US couriers issue strict guidelines for returning your Galaxy Note 7

They won't ship your phone with Samsung's special box.

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Reuters/Kim Hong-Ji
Reuters/Kim Hong-Ji

If you can't walk into your carrier's store to turn in a Galaxy Note 7 in person, you'll have to ask them for Samsung's fire-proof box and wait for it to come in. FedEx and UPS have announced that they won't ship out the phone unless it's inside one of the special containers Samsung has prepared for it. This container is actually comprised of several boxes you'll have to stack like a Russian doll, though the outermost one is lined with ceramic fiber designed to keep potential fires under control. Meanwhile, the US Postal Service will accept your shipment, so long as it's inside hard cardboard or plastic boxes.

While it could be a hassle having to wait for the insulated box to arrive, it's still a step up from the couriers' previous stance: they originally refused to ship the plus-sized phones back to carriers altogether. Unfortunately, we can't say the same for our friends in the UK. The Royal Mail has banned sending the devices entirely, suggesting that Note 7 owners get in contact with the retailer that sold them the phone in the first place.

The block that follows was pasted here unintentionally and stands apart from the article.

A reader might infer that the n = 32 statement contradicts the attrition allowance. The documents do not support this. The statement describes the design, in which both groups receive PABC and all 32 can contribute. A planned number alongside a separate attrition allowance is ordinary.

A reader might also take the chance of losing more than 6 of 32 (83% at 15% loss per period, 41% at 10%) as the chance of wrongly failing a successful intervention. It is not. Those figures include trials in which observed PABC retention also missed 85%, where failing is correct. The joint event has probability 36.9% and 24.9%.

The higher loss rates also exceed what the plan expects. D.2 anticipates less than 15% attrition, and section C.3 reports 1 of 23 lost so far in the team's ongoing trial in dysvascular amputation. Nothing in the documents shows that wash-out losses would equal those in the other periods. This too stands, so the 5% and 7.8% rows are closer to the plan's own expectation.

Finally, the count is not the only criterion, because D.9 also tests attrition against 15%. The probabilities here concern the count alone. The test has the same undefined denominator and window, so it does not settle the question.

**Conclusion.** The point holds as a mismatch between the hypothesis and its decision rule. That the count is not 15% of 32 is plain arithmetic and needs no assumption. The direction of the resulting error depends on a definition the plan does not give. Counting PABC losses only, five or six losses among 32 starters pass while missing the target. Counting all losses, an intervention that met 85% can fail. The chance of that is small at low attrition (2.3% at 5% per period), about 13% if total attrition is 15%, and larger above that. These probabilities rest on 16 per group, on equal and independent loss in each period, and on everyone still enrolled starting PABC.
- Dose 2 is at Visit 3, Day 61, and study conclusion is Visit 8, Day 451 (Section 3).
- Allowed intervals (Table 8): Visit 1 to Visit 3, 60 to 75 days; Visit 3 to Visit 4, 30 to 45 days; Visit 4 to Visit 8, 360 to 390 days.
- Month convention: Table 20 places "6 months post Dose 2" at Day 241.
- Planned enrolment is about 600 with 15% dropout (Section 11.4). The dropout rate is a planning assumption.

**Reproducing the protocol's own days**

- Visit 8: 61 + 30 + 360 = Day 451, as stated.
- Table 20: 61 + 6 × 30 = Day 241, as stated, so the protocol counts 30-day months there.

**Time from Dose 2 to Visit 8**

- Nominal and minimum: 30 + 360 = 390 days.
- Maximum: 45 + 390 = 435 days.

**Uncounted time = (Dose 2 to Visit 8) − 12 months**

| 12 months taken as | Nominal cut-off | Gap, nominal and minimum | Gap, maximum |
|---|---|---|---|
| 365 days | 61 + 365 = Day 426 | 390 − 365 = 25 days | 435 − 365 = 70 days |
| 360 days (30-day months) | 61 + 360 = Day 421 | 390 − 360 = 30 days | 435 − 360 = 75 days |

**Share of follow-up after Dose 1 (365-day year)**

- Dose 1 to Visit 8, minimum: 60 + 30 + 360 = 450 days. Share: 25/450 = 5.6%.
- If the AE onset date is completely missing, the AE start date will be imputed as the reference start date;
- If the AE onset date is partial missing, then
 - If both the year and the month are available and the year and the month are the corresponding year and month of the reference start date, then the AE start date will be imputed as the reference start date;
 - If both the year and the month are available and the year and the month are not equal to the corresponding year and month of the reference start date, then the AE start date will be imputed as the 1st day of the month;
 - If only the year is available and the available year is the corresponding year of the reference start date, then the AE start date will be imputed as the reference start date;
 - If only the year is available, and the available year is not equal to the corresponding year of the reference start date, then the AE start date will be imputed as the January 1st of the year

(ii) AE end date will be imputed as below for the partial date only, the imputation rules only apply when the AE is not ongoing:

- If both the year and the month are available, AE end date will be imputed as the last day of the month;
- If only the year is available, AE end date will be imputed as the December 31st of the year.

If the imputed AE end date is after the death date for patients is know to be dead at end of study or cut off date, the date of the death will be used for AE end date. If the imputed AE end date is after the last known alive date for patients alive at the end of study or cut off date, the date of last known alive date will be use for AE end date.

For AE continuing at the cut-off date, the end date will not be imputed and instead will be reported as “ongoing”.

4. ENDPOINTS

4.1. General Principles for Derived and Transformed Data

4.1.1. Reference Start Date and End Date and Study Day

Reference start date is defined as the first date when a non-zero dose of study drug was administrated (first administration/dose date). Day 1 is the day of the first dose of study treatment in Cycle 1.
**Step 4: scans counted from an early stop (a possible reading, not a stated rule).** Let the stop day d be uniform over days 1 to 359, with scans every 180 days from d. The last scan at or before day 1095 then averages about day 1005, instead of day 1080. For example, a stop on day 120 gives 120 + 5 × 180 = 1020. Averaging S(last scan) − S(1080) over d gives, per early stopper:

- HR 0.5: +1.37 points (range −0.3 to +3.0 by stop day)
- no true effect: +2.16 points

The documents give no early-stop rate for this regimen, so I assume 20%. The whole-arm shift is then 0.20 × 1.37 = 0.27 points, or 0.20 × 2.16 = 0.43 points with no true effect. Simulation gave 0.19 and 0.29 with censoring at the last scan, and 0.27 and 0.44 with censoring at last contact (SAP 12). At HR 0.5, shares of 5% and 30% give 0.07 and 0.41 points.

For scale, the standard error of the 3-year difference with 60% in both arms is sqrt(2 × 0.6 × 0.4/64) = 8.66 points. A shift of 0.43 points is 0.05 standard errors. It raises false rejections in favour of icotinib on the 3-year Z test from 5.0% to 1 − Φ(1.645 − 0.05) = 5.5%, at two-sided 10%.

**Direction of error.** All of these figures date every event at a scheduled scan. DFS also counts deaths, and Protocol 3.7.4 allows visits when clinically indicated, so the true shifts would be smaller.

Take 'note' that you might have to wait a while before the phone gets to your phone carrier, since Note 7s are not allowed on planes anymore. To comply with the Department of Transportation's rule that prohibits recalled products with lithium-ion batteries on planes, the devices are now only eligible for ground shipping.

Samsung's earnings for July to September weren't affected by its Note 7 problems, but things likely won't be the same the next quarters. After it decided to stop making the phones completely, the chaebol adjusted its profit guidance to expect a $2.34 billion loss for the current quarter. Analysts also believe that the conglomerate will end up spending around $1 billion to make and ship out the insulated recall boxes. While Samsung's growing display and chip business could make up for those losses, the future of its extra-large phone line is now up in the air.

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